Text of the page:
Sean Kief still has warm memories of some of his beloved maternal grandmother's stories of her famous birthplace — the Perry Hall Mansion.
Other tales that Myrl Dunty told her grandson about her home were, in his words, "horrifying."
Her description of a dank and dark second cellar — below the basement level — sent shudders through the youngster.
"She said the lower basement had chains on the wall," he said about the shackles that were stark vestiges from slavery days more than 50 years before her birth in 1915.
"A lot of that was burned into my mind, and I just imagined what it was like. I never saw the chains, but we have eyewitness accounts that they were there. There also was a whipping post. They are long gone now, and have been since the 1950s. Nobody seems to know what happened to them."
Kief, 43, a Parkville High grad who co-authored a book about the mansion with Jeffrey Smith two years ago, is front and center about both the positive and negative legacies of the circa-1775 building that Baltimore merchant Harry Dorsey Gough named after a family castle near Birmingham, England.
"It was so close to where I grew up (in Fullerton)," Kief said about the plantation that had separate slave quarters and a jail for slaves as well.
Although Kief's family ties to the landmark ended a couple of months after his grandmother's birth when the Dunty family sold the property and moved close by, his interest in the historical significance of one of the last remaining colonial homes in Maryland has only grown over the years.
His grandmother, who married Albert C. Smith in 1933 and had five children, would go on to become the local postmaster for 700 families in 1959, when it was a rarity for a woman to hold such a position. Myrl M. Smith remained in the area until her death in 1993.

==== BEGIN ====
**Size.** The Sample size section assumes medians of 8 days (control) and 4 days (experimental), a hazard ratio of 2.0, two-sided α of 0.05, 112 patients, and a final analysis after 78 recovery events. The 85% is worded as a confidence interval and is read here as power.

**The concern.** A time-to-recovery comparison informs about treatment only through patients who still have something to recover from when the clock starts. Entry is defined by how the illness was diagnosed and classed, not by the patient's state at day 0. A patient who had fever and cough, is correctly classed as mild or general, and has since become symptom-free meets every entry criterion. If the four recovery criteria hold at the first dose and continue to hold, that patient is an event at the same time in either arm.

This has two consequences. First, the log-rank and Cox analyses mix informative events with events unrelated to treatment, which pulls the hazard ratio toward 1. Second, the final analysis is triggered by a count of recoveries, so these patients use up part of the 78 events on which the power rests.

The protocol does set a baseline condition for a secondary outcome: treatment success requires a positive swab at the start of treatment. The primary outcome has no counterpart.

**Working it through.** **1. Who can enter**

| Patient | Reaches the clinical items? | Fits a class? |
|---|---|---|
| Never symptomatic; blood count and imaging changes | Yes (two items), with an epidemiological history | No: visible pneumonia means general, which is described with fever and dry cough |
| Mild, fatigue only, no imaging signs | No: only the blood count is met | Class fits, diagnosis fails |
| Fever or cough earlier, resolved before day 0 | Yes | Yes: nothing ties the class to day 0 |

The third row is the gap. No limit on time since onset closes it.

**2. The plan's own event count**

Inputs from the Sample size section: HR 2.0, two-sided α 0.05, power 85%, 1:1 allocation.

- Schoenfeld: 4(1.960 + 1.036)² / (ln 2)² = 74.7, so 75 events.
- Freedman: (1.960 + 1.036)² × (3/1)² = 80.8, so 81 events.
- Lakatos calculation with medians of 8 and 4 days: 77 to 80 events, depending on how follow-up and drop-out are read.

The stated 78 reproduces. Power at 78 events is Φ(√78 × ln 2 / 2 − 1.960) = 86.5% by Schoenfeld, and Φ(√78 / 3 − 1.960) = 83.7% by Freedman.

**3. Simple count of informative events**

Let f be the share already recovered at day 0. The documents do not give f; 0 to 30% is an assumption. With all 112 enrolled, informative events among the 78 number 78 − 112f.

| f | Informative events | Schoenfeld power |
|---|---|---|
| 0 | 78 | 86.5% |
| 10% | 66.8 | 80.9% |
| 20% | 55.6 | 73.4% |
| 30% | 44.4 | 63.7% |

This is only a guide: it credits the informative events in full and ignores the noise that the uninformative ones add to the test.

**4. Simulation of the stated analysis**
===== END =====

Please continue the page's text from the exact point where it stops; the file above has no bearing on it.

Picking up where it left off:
The site of that post office where she worked for so long, just north of where Joppa and Ebeneezer roads intersect with Belair Road, is now home to a McDonald's.
Still, Kief's interest in the mansion is because he is directly related to one of the 13 families to own the estate after merchant Gough bought the original 1,129-acre tract in 1774 from Corbin Lee, an ancestor of Robert E. Lee.
Gough completed what Corbin Lee had started, finishing the construction of one of the most impressive homes in Maryland shortly before the Revolutionary War began.
In its colonial heyday, the 20-room brick structure covered in white stucco boasted 4 full acres of gardens, extensive peach orchards, a cellar expansive enough to welcome ox carts loaded with heavy casks of wine, a kitchen almost as big as most drawing rooms, a great hall, a grand ballroom with crystal chandeliers, a library, drawing room, spiral staircase and five bedrooms.
In addition, three servants quarters were situated in the attic. In one of those rooms, Kief's great-grandfather trained pigeons.
Kief, a photographer for the Department of Defense, said that Gough was a renowned cattle breeder, and was contacted by George Washington to buy a calf, although the transaction was never completed.